by Liza Taylor
Duke University Press
In Feminism in Coalition Liza Taylor examines how US women of color feminists' coalitional politics provides an indispensable resource to contemporary political theory, feminist studies, and intersectional social justice activism. Taylor charts the theorization of coalition in the work of Bernice Johnson Reagon, Audre Lorde, Barbara Smith, the Combahee River Collective, Gloria Anzaldúa, Cherríe Moraga, and others. For these activist-scholars, coalition is a dangerous struggle that emerges from a shared political commitment to undermining oppression and an emphasis on self-transformation.
Taylor shows how their coalitional understandings of group politics, identity, consciousness, and scholarship have transformed how activists and theorists build alliances across race, class, gender, sexuality, faith, and ethnicity to tackle systems of domination. Their coalitional politics enrich current discussions surrounding the impetus and longevity of effective activism, present robust theoretical accounts of political subject formation and political consciousness, and demonstrate the promise of collective modes of scholarship. In this way, women of color feminists have been formulating solutions to long-standing problems in political theory. By illustrating coalition's vitality to a variety of practical and philosophical interdisciplinary discussions, Taylor encourages us to rethink feminist and political theory.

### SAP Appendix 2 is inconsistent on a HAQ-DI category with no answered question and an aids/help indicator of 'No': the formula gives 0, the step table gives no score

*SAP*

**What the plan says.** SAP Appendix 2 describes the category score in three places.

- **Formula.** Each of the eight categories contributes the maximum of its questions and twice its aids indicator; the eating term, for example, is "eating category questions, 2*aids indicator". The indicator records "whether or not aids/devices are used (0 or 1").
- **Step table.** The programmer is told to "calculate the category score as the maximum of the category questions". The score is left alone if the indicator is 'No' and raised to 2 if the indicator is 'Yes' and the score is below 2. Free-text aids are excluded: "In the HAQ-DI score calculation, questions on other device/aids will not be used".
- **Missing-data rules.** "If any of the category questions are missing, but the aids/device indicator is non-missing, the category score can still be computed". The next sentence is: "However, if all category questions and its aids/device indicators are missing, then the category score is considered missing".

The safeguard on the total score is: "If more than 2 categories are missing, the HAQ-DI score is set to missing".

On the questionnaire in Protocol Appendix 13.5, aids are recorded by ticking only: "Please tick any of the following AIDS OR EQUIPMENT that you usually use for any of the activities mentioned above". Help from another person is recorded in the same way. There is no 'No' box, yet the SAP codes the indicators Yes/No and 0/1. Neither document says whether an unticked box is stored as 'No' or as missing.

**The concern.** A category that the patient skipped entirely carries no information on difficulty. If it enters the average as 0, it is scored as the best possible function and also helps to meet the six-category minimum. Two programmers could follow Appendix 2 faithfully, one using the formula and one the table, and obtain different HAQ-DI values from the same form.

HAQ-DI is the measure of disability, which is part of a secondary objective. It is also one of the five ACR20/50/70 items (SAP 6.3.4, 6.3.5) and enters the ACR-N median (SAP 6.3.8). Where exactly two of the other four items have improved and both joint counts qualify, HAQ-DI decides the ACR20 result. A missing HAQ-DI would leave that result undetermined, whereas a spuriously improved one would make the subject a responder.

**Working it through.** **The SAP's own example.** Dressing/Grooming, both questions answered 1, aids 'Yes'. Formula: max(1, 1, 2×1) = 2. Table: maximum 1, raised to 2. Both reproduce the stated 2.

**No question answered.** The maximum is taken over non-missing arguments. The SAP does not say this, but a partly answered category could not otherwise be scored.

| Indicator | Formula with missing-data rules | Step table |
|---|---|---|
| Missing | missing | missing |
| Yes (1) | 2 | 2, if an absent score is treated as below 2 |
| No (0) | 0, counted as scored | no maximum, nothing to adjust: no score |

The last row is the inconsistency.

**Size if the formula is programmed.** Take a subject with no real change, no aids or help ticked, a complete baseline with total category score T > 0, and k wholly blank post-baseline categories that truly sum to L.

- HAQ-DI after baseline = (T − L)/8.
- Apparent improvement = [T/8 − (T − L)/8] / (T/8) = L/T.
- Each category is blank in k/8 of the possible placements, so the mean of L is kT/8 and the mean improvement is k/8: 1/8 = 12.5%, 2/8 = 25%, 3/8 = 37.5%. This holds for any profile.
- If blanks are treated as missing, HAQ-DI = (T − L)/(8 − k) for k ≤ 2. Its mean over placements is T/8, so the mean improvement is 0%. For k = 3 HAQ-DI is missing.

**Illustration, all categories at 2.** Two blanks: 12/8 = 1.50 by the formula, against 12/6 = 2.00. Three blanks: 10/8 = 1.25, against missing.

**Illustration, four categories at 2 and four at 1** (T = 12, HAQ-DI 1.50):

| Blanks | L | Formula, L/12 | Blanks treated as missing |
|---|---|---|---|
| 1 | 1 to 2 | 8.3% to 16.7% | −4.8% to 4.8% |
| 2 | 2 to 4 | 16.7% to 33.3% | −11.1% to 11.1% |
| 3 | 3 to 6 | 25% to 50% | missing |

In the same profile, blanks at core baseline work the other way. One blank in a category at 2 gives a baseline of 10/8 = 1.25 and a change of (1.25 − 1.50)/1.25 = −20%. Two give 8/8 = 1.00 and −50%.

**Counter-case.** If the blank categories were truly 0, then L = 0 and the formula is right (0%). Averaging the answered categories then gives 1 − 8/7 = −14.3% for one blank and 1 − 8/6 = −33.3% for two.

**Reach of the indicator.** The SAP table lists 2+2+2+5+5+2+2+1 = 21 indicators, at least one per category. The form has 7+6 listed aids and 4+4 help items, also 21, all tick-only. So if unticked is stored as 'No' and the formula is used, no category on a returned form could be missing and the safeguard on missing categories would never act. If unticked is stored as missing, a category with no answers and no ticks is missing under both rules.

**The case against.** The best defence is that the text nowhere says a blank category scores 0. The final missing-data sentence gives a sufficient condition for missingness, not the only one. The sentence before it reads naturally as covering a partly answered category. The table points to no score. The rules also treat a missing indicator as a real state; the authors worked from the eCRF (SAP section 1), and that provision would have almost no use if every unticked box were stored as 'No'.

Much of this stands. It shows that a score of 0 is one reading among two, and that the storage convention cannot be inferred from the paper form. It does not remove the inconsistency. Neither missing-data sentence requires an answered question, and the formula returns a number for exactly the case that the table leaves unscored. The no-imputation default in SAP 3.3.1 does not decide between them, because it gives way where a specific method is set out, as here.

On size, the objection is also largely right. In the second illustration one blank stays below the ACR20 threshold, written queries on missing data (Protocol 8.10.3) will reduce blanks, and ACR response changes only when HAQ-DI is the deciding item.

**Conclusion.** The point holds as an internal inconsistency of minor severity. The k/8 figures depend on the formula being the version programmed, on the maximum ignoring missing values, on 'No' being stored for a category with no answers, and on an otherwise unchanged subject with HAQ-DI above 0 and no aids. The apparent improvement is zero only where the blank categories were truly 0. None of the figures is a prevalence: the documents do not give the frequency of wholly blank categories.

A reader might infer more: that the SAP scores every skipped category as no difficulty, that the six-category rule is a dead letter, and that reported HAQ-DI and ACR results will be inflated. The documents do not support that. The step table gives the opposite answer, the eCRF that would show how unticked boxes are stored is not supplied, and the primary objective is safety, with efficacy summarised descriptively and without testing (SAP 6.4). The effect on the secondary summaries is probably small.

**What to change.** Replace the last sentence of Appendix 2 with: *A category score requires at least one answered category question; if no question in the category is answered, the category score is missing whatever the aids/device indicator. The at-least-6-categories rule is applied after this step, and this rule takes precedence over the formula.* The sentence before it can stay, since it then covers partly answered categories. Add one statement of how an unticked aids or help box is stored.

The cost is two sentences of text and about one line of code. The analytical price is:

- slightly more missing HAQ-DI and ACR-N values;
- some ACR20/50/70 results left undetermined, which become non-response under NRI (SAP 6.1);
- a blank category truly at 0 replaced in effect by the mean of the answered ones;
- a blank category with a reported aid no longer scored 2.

"Too often, even today, women of colors' work is used to illustrate, rather than to theorize. Liza Taylor avoids this trap; she honors and theorizes with women of colors' theories. Urgently calling for coalitional politics and providing a rarely considered perspective on US women of color texts, theories, and practices, Taylor offers a refreshing, much needed analysis that can open up identity politics. This book will invite a broad audience of feminist scholars in a range of fields." -- AnaLouise Keating, author of The Anzaldúan Theory Handbook
About the Author:
Liza Taylor is Assistant Professor of Political Science at California State Polytechnic University, Pomona.